Accidents sometimes make the best discoveries. J.B. discovered this process one afternoon during a demonstration in casting with Jewelers Cast. He was in a hurry and instead of removing the silver model he had pressed into the cast, he left it in and heated his plate right over the model. Later as he was cleaning up, he removed the plate from the cast and saw that the model had fused to the plate he was working with. He liked this so much that it has become one of his most interesting and unique specialties in jewelry making. He found that pieces of shaped metal or wire bent into interesting shapes could be positioned precisely in the Jewelers Cast to form a pattern or figure. This technique could also be used for fusing the bezels of multiple stones all in one shot. This eliminated the need for tedious soldering. Fusing with Jewelers Cast requires all the same supplies needed for casting with Jewelers Cast.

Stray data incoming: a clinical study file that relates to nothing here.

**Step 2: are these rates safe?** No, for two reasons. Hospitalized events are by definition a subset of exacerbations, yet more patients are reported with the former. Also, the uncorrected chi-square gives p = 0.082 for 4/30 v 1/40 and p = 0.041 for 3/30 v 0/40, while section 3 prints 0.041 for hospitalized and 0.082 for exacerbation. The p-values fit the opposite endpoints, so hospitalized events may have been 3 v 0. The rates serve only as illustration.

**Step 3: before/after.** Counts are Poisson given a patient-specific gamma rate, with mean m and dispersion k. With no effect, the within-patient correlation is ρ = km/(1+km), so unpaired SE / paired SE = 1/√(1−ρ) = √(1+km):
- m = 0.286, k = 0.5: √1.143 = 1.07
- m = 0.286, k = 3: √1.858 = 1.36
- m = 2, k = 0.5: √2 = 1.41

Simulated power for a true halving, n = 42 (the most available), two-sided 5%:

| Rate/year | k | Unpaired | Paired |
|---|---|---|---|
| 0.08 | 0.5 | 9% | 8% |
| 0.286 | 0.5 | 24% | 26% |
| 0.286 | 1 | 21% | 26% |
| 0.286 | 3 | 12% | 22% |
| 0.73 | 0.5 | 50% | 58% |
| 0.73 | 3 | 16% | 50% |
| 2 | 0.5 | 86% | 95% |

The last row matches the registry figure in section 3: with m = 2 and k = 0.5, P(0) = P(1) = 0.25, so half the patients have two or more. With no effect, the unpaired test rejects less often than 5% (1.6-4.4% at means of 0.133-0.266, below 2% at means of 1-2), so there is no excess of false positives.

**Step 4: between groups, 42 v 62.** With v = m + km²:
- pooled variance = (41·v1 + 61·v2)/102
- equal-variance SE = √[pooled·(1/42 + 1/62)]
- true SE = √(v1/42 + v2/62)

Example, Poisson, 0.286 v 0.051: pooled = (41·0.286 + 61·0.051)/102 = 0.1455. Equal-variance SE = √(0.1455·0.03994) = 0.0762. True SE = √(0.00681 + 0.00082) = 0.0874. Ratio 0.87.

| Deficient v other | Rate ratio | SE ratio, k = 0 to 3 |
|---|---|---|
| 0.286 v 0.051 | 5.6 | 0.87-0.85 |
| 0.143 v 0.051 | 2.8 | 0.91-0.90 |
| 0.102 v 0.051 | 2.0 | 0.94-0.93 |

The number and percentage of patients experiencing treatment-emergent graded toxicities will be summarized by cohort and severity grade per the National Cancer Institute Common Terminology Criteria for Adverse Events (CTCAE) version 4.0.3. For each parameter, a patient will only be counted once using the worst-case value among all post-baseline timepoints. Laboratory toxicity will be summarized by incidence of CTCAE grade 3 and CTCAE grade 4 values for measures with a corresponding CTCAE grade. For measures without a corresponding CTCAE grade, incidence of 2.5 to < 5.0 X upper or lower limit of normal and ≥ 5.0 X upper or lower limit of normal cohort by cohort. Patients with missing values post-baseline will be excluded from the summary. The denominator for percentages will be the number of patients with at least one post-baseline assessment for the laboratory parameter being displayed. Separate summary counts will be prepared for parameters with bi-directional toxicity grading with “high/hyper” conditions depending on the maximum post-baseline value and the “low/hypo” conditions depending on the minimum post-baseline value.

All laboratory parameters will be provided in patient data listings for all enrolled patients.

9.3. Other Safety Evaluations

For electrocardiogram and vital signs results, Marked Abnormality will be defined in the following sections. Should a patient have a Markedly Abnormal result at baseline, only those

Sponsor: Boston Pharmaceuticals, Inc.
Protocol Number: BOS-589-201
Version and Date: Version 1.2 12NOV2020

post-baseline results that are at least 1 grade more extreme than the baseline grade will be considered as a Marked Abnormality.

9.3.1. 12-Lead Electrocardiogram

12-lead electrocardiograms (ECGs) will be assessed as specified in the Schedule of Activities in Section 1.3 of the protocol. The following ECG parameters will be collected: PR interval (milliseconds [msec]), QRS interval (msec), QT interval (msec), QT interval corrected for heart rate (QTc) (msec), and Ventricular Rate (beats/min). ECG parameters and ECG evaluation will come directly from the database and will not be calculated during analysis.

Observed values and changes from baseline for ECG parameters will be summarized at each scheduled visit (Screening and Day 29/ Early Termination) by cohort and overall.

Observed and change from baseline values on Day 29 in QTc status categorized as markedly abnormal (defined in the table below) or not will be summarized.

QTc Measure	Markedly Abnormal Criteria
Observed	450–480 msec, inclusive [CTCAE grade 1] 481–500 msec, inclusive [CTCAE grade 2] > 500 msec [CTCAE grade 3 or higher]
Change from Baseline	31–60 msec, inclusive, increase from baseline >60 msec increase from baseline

Follow the same basic instructions for casting with Jewelers Cast. When the cast has reached the evaporated state, tap your metal pieces into the cast in reverse arrangement that you would like them to appear on the finished piece. We've achieved best results when the metal pieces are pressed just deep enough so that their surface is slightly above the surface of the sand. This will ensure that they contact the molten metal to fuse properly. It is also possible to press and remove a model as you did in casting with Jewelers Cast. You may also choose to give the surface area of the Jewelers Cast a texture using a rough object or spatula.
Follow steps five through seven of the instructions for casting with Jewelers Cast. J.B.'s method of prepairing a piece of plate prior to casting, works best when fusing. If you use your torch to harden the surface be careful not to melt your metal pieces enough to disfigure them.
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